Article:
Ida Tarbell was a woman far ahead of her time, as were many of those who found their way to Greenwich Village at the beginning of the 20th century. She was truly a trailblazer and remains an icon of reform. She famously took on big business and won in a way few others can claim to have. She pioneered the field of investigative journalism, and with her dogged demand for facts, she set the standard. We look to Ida Tarbell, and women like her, for much-needed inspiration in these challenging moments in our democracy.
Born in a log home on November 5, 1857, Ida Minerva Tarbell grew up in the oil region of northwestern Pennsylvania. Her father, Frank Tarbell, built wooden oil storage tanks and later became an oil producer and refiner. “Things were going well in father’s business,” she would write years later. “There was ease such as we had never known; luxuries we had never heard of. …Then suddenly [our] gay, prosperous town received a blow between the eyes.” The 1872 South Improvement scheme, a hidden agreement between the railroads and refiners led by John D. Rockefeller, hit the Pennsylvania oil region hard, and left independent producers and refiners out in the cold. The reverberations of this Trust would be felt in the industry for many years to come and would lay waste to the independent companies.
Ida Tarbell graduated Allegheny College as the sole woman in the class of 1880. Her inquisitive mind and her determination to have a career pushed her to become intensely invested in her writing and research projects. Her hope was to become a research scientist.
After graduation, Tarbell pursued the traditional role of becoming a teacher, one of the few career options open to women at the time. She intended to save money while teaching so that she could further her passion for scientific study. She reportedly hated teaching and soon thereafter abandoned it. Instead, she turned her pen to writing for a Methodist journal, The Chautauquan, serving a local but growing religious and educational movement. She discovered that she loved writing, and followed her passion to Paris, where she freelanced for several years.
She was subsequently hired by Sam McClure, editor of the eponymous McClure’s magazine, and returned to the United States. She was initially engaged to write biographies of Napoleon Bonaparte and Abraham Lincoln. But Tarbell’s greatest accomplishment lay ahead of her. Following the great success of those articles, McClure determined that she was ready for stronger stuff. He presciently decided that the next great topic would be the rise of monopolies and the consolidation of American industries in the hands of a few businessmen. He wanted Tarbell to write about one of them: John D. Rockefeller, whose Standard Oil Company controlled 75 percent of the market.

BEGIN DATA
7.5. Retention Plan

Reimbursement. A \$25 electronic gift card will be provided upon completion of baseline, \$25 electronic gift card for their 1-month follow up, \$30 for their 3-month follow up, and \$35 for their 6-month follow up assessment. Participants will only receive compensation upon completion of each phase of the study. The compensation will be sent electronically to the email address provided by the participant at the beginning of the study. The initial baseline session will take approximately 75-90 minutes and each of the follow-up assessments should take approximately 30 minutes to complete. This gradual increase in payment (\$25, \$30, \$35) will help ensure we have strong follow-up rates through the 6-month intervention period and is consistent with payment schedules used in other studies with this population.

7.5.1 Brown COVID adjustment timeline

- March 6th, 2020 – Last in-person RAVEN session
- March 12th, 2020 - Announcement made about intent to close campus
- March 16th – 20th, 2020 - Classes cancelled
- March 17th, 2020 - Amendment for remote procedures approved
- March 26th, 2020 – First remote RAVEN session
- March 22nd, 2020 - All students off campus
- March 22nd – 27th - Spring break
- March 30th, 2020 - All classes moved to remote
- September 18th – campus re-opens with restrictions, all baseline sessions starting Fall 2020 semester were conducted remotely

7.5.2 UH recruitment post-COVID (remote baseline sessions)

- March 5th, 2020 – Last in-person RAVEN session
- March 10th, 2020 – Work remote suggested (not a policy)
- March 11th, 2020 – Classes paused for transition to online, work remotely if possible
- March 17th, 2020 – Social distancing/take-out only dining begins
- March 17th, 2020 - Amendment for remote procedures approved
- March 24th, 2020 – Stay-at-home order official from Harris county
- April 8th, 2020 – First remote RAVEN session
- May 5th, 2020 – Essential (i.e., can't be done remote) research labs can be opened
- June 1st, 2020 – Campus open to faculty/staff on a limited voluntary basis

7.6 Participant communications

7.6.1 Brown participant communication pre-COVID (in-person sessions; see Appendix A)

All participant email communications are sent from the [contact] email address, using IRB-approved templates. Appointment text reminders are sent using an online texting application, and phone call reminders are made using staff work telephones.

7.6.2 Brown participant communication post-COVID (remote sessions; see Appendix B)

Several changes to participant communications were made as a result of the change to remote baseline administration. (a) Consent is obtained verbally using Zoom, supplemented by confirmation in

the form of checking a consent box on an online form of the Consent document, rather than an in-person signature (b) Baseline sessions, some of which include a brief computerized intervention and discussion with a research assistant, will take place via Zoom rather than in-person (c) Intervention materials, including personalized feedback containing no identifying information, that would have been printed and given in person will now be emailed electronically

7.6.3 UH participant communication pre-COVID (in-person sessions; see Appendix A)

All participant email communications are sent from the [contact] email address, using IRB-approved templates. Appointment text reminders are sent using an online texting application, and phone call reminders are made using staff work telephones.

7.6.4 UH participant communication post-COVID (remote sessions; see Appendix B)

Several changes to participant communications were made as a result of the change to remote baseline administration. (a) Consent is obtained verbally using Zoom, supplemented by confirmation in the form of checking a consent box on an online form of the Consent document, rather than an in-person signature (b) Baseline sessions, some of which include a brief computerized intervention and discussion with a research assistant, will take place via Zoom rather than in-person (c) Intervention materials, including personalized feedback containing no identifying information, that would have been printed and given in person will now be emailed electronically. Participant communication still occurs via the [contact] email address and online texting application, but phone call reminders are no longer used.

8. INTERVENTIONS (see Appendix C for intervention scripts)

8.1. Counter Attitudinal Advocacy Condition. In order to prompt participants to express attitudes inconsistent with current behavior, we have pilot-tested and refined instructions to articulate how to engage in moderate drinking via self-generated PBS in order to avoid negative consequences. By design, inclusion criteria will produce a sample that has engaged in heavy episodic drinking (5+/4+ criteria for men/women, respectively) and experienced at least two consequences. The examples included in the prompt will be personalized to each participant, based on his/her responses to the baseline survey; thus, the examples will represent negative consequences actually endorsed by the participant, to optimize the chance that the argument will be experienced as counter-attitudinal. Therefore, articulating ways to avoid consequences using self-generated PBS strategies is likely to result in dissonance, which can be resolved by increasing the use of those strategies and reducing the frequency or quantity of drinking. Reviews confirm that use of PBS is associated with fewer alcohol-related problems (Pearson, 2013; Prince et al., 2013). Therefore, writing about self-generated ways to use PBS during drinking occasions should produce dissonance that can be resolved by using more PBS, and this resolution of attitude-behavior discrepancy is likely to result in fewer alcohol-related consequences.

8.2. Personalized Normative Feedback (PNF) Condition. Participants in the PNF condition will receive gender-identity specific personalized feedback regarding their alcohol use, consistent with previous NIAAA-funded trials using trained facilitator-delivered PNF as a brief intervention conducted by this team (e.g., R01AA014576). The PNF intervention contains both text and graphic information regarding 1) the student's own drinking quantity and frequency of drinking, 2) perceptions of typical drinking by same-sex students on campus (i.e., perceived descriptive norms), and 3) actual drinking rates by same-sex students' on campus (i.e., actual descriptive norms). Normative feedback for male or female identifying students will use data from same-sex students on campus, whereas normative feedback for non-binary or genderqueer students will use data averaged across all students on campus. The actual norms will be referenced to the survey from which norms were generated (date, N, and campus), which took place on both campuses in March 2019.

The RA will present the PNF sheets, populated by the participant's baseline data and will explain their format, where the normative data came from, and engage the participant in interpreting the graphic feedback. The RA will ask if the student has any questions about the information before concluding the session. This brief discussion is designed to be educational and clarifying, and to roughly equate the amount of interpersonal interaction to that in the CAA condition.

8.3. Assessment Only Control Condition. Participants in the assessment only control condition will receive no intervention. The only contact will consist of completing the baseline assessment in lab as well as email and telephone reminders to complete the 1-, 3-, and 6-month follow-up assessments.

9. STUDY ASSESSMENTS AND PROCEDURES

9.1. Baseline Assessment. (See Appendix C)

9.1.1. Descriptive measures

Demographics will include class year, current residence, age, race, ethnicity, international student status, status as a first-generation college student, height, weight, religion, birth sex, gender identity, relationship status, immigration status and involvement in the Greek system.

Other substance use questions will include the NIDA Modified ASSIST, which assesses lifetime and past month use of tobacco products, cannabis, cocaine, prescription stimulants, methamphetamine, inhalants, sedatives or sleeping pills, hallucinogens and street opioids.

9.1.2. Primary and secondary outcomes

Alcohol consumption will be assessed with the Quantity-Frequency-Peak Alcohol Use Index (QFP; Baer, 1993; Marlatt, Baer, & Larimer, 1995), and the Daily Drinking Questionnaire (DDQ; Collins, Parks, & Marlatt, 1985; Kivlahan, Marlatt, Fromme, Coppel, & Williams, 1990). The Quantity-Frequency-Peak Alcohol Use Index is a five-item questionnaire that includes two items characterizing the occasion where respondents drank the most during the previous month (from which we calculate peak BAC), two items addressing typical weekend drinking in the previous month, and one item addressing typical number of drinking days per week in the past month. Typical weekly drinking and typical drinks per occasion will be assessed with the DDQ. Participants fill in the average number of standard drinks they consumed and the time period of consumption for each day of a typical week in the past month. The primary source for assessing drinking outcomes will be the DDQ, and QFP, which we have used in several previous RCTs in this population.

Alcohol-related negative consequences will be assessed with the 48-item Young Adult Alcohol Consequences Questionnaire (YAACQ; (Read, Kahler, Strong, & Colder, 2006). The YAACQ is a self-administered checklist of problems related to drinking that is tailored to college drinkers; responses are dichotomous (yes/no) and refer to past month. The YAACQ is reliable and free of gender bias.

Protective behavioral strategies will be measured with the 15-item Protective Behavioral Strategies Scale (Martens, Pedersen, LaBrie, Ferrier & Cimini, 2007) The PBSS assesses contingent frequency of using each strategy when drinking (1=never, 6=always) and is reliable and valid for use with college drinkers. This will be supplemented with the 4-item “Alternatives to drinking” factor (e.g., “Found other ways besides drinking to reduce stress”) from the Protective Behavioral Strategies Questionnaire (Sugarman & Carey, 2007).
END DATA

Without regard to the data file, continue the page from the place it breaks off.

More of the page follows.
Readers were ultimately riveted by the 19-part series, written while she lived at 40 West 9th Street. Her story explained how the oil industry came to be dominated by one person, John D. Rockefeller, and how a monopoly could take control of public resources and marshall them for its own benefit. Her career took off from there, and Rockefeller’s reputation lay in shambles. Standard Oil was broken up, and Tarbell’s exposé forced the United States Courts to define and reinforce an area of previously vague law — which would become a powerful tool in later antitrust cases.
Tarbell later moved to The Hotel Griffou at 19 West 9th Street, where she lived from 1909 until 1919.
She is also closely associated with the 1848 Greek Revival townhouse on East Tenth Street that was owned and occupied beginning in 1923 by the Pen and Brush Club. Under the presidency of accomplished writer and suffragist Grace Seton, the Pen and Brush became an established legal corporation. Its founding mission was to offer opportunities for women in the arts at a time when women were excluded from membership in male-only arts club. The organization continued to flourish under the 30-year presidency of Ida Tarbell. Members have included Pulitzer Prize-winning authors Marianne Moore, Margaret Widdemer, and Pearl S. Buck, who also received the Nobel Prize in Literature; and renowned visual artists Isabel Whitney, Malvina Hoffman, Clara Sipprell, and Jessie Tarbox Beals.
Although Tarbell was not herself an advocate for women’s issues or women’s rights, as the most prominent woman in journalism and arguably the “Mother of Investigative Journalism,” as well as one of the most respected business historians of her generation, she nevertheless broke barriers for women by succeeding in the male-dominated worlds of journalism, business analysis, and world affairs.